return(sum(abs(actual-fitted)^3))
}
testModel <- adam(BJsales, "AAN", silent=FALSE, loss=lossFunction,
                  h=12, holdout=TRUE)
testModel
#> Time elapsed: 0.02 seconds
#> Model estimated using adam() function: ETS(AAN)
#> Distribution assumed in the model: Normal
#> Loss function type: custom; Loss function value: 599.2829
#> Persistence vector g:
#>  alpha   beta 
#> 1.0000 0.2253 
#> 
#> Sample size: 138
#> Number of estimated parameters: 4
#> Number of degrees of freedom: 134
#> Information criteria are unavailable for the chosen loss & distribution.
#> 
#> Forecast errors:
#> ME: 3.02; MAE: 3.133; RMSE: 3.871
#> sCE: 15.942%; Asymmetry: 91.8%; sMAE: 1.378%; sMSE: 0.029%
#> MASE: 2.63; RMSSE: 2.523; rMAE: 1.011; rRMSE: 1.01

Note that you need to have parameters actual, fitted and B in the function, which correspond to the vector of actual values, vector of fitted values on each iteration and a vector of the optimised parameters.

loss and distribution parameters are independent, so in the example above, we have assumed that the error term follows Normal distribution, but we have estimated its parameters using a non-conventional loss because we can. Some of distributions assume that there is an additional parameter, which can either be estimated or provided by user. These include Asymmetric Laplace (distribution="dalaplace") with alpha, Generalised Normal and Log-Generalised normal (distribution=c("gnorm","dlgnorm")) with shape and Student’s T (distribution="dt") with nu:

testModel <- adam(BJsales, "MMN", silent=FALSE, distribution="dgnorm", shape=3,
                  h=12, holdout=TRUE)

The model selection in ADAM ETS relies on information criteria and works correctly only for the loss="likelihood". There are several options, how to select the model, see them in the description of the function: ?adam(). The default one uses branch-and-bound algorithm, similar to the one used in es(), but only considers additive trend models (the multiplicative trend ones are less stable and need more attention from a forecaster):

testModel <- adam(AirPassengers, "ZXZ", lags=c(1,12), silent=FALSE,
                  h=12, holdout=TRUE)
#> Forming the pool of models based on... ANN , ANA , MNM , MAM , Estimation progress:    71 %86 %100 %... Done!
testModel
#> Time elapsed: 0.61 seconds
#> Model estimated using adam() function: ETS(MAM)
#> Distribution assumed in the model: Gamma
#> Loss function type: likelihood; Loss function value: 467.2981
#> Persistence vector g:
#>  alpha   beta  gamma 
#> 0.7691 0.0053 0.0000 
#> 
#> Sample size: 132
#> Number of estimated parameters: 17
#> Number of degrees of freedom: 115
#> Information criteria:
#>       AIC      AICc       BIC      BICc 
#>  968.5961  973.9646 1017.6038 1030.7102 
#> 
#> Forecast errors:
#> ME: 9.537; MAE: 20.784; RMSE: 26.106
#> sCE: 43.598%; Asymmetry: 64.8%; sMAE: 7.918%; sMSE: 0.989%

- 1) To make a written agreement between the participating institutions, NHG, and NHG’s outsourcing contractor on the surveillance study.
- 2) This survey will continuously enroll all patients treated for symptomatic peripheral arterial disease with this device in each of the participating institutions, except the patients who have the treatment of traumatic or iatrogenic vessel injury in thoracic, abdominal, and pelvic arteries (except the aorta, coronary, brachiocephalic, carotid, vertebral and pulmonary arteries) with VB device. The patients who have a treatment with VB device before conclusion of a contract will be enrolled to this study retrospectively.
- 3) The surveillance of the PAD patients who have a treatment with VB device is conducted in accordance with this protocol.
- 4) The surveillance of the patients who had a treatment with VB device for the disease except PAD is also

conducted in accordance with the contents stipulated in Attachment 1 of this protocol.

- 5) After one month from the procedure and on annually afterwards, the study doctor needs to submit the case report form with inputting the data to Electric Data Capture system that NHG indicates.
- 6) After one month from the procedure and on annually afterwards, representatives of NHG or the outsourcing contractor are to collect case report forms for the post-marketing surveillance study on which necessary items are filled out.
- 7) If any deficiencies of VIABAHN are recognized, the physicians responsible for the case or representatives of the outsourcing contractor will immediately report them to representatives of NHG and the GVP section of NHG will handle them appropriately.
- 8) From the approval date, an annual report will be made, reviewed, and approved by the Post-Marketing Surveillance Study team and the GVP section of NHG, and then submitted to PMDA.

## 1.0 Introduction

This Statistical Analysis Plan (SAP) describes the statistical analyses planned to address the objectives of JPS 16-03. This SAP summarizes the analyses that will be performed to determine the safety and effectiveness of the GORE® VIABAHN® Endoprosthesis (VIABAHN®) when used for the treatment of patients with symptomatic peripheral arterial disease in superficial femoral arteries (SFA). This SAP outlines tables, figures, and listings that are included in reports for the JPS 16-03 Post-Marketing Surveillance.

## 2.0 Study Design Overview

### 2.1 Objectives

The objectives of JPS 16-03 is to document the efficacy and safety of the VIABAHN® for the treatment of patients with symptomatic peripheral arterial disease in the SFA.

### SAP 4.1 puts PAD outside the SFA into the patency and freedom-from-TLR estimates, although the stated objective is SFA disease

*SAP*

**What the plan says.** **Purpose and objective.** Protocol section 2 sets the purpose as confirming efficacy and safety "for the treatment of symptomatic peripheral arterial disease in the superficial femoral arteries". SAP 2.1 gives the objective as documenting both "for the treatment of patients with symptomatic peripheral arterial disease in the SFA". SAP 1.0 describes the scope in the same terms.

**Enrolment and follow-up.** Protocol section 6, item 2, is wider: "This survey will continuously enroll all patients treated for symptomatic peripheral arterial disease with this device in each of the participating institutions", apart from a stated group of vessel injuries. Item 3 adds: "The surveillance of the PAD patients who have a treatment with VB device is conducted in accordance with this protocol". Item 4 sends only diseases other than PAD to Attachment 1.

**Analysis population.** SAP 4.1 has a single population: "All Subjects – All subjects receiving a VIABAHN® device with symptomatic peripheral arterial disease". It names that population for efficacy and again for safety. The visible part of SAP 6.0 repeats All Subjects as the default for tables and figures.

#> MASE: 0.863; RMSSE: 0.833; rMAE: 0.273; rRMSE: 0.254

Note that the function produces point forecasts if h>0, but it won’t generate prediction interval. This is why you need to use forecast() method (as shown in the first example in this vignette).

Similarly to es(), function supports combination of models, but it saves all the tested models in the output for a potential reuse. Here how it works:

testModel <- adam(AirPassengers, "CXC", lags=c(1,12),
                  h=12, holdout=TRUE)
testForecast <- forecast(testModel,h=18,interval="semiparametric", level=c(0.9,0.95))
testForecast
#>          Point forecast Lower bound (5%) Lower bound (2.5%) Upper bound (95%)
#> Jan 1960       412.6058         389.5461           385.2590          436.2204
#> Feb 1960       407.6846         378.6537           373.3025          437.6114
#> Mar 1960       469.9502         429.7489           422.3990          511.6522
#> Apr 1960       453.0288         410.9541           403.2942          496.8145
#> May 1960       453.8379         410.5820           402.7183          498.9019
#> Jun 1960       515.8291         464.1731           454.8091          569.7606
#> Jul 1960       572.4863         512.5248           501.6851          635.2188
#> Aug 1960       571.1840         509.5790           498.4632          635.7280
#> Sep 1960       498.9227         444.4206           434.5951          556.0628
#> Oct 1960       436.6212         387.9020           379.1317          487.7543
#> Nov 1960       380.9144         337.6242           329.8415          426.3939
#> Dec 1960       429.4806         378.9211           369.8546          482.6981
#> Jan 1961       437.0145         382.4884           372.7527          494.5912
#> Feb 1961       431.6841         374.2163           364.0079          492.5977
#> Mar 1961       497.4800         426.3311           413.7697          573.2358
#> Apr 1961       479.4384         407.0745           394.3622          556.7686
#> May 1961       480.1675         406.1294           393.1512          559.4118
#> Jun 1961       545.6108         459.5264           444.4733          637.9118
#>          Upper bound (97.5%)
#> Jan 1960            440.8769
#> Feb 1960            443.5593
#> Mar 1960            520.0014
#> Apr 1960            505.6139
#> May 1960            507.9697
#> Jun 1960            580.6399
#> Jul 1960            647.9038
#> Aug 1960            648.8008
#> Sep 1960            567.6449
#> Oct 1960            498.1318
#> Nov 1960            435.6344
#> Dec 1960            493.5344
#> Jan 1961            506.3581
#> Feb 1961            505.1003
#> Mar 1961            588.8641
#> Apr 1961            572.7870
#> May 1961            575.8558
#> Jun 1961            657.1031
plot(testForecast)